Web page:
By ALAN THATCHER
The news that squash was not selected as one of two sports to go forward to the big IOC vote in October was disappointing enough. To learn that the sport failed to register a single vote at the IOC meeting in Berlin yesterday was devastating.
Let’s consider that position.
No votes at all. Zero. Nil points. Nothing. A total blank.
That’s where we are, folks. Not even on the radar when it came to the big IOC vote.
In squash terms, it was like the ultimate humiliation of a triple-bagel scoreline.
After golf and rugby sevens got the nod, ahead of squash and four other sports, IOC President Jacques Rogge said: “In the end, the decision came down to which two sports would add the most value.”
That’s protocol shorthand for “these two sports will make the most money for us”. I have written many times in the past about this subject and perhaps Mr Rogge’s admission proves that the IOC places higher value on commercial success than sporting integrity.
We were always led to believe that the ideals and moral values of the Olympic Games meant that we were watching the purest form of sport in the world. However, by adopting a “variety” of a major sport, as in the case of rugby sevens, it is like having the synchronised swimming and diving but without any actual swimming events.
Lots of raw emotions came tumbling out from squash lovers yesterday as the IOC decision was announced. There were bitter criticisms of the IOC on Facebook and various squash forums, plus one or two minor snipes at the squash governing bodies, but let’s examine Mr Rogge’s statement in depth.
In terms of the IOC’s commercial activities, large American corporations who sponsor the Games, and the TV networks that pay large sums for the broadcasting rights, must surely have some kind of input into the decision-making process. We would be rather naïve to expect otherwise.
The TV broadcasters know they can sell prime-time advertising slots for commercials during the golf and rugby sevens competitions, but squash does not enjoy the same kind of profile.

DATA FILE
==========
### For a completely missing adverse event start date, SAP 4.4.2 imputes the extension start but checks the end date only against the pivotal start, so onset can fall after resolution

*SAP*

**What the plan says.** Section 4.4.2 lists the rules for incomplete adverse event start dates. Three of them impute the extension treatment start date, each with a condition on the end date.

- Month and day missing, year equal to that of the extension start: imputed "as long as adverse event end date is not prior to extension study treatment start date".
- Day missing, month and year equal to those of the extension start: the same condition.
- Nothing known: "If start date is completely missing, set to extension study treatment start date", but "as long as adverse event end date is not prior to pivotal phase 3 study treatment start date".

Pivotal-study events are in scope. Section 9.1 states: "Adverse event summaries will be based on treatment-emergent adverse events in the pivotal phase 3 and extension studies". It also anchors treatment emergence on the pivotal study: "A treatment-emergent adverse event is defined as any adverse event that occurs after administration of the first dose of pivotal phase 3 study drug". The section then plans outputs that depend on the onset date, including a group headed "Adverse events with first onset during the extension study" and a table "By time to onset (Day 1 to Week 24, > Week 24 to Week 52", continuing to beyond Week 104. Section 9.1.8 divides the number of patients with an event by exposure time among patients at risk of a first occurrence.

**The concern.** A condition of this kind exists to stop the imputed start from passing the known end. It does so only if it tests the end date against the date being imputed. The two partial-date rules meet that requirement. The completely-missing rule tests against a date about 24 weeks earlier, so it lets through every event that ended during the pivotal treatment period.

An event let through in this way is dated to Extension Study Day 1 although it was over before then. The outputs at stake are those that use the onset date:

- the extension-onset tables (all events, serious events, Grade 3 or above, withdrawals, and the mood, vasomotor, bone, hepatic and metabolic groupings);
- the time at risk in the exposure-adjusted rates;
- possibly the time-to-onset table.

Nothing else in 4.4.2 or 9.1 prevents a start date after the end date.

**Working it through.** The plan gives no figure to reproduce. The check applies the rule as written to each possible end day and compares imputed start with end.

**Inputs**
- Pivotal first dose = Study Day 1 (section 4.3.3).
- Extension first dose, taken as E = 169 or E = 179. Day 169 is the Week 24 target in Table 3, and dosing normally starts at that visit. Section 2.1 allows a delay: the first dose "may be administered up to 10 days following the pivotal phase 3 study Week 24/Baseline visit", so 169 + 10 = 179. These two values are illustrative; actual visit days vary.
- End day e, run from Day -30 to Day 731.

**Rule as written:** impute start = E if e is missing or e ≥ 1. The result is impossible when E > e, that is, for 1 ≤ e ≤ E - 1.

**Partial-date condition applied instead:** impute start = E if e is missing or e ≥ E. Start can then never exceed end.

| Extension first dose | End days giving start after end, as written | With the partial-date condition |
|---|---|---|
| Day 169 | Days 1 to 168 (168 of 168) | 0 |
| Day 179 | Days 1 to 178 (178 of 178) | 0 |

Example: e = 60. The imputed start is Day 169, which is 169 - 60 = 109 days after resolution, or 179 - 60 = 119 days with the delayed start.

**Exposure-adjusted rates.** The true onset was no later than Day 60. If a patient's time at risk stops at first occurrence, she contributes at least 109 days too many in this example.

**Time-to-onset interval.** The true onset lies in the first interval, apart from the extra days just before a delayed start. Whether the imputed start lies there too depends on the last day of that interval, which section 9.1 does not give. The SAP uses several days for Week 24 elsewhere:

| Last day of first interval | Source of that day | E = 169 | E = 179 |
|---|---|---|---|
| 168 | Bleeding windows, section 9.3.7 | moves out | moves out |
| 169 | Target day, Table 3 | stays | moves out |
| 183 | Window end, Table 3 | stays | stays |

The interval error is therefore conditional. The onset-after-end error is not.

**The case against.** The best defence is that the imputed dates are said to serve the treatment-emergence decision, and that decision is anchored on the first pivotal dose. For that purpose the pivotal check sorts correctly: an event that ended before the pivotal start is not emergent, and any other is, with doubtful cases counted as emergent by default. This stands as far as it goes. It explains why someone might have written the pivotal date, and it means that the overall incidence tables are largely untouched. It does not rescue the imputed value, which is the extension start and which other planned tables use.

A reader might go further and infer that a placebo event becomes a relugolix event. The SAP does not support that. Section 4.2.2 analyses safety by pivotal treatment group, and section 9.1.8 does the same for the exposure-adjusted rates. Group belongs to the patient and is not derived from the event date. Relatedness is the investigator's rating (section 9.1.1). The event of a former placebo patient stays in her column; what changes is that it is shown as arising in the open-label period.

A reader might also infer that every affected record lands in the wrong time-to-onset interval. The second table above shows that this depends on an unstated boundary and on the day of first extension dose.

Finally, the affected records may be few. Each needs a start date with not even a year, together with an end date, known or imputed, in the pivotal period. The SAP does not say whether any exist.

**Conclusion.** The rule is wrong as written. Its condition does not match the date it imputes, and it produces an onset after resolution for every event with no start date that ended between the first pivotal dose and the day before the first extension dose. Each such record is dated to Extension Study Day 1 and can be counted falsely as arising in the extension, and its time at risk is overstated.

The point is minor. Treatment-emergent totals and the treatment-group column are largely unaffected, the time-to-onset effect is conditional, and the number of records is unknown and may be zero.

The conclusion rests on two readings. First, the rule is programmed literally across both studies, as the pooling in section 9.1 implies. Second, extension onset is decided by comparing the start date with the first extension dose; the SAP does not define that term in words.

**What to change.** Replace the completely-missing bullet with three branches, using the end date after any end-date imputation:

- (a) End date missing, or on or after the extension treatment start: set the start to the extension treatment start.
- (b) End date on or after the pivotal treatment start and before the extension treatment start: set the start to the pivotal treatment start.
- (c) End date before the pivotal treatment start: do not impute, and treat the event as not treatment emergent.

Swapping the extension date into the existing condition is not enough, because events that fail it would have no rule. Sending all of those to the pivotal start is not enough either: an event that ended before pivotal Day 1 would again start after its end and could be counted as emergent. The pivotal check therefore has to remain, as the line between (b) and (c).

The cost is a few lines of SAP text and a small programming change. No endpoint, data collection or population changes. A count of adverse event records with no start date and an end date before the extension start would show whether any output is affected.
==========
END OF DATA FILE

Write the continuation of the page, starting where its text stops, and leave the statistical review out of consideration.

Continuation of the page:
That’s not surprising. I hope I don’t get lynched at the US Open in Chicago for saying this, but ask any American about squash and 99 per cent of them will tell you it’s a vegetable. Most of the other one per cent think it’s a kind of racketball.
If you don’t believe me, set up a Google Alert to have any article about squash sent to your email inbox. You will soon be inundated with all kinds of recipes about what to do with left-over squash.
So, in terms of product recognition, we are not performing terribly well in the world’s major economy.
This is despite a vibrant governing body, a booming College League and a growing number of professional tournaments in the USA, which is rapidly becoming a major magnet for many of the world’s leading coaches.
All things considered, perhaps it’s not too surprising that an excellent presentation by the WSF for a sport that ticks all of the necessary Olympic boxes failed to make any headway.
So, where do we go from here? Our priorities as a sport must be to raise the profile of squash at all levels, increase participation levels, fight court closures and deliver high-quality TV coverage on a regular basis throughout the world.
I am preparing a dossier for the WSF with a selection of ideas as to how we can achieve this and look forward to reporting back in due course.
I do know that one brave individual is attempting to mount a legal challenge aimed at proving that the IOC’s voting procedure in Singapore four years ago, when squash and karate were voted in at the first stage and then removed by a subsequent second round of voting, was illegal.
Alan Thatcher is a journalist, squash’s No.1 TV commentator, a tournament promoter and a club coach. He is also busy with a sports club he recently co-founded in England (called TriSports) which provides sporting opportunities for young people, especially those who are homeless, unemployed or disadvantaged.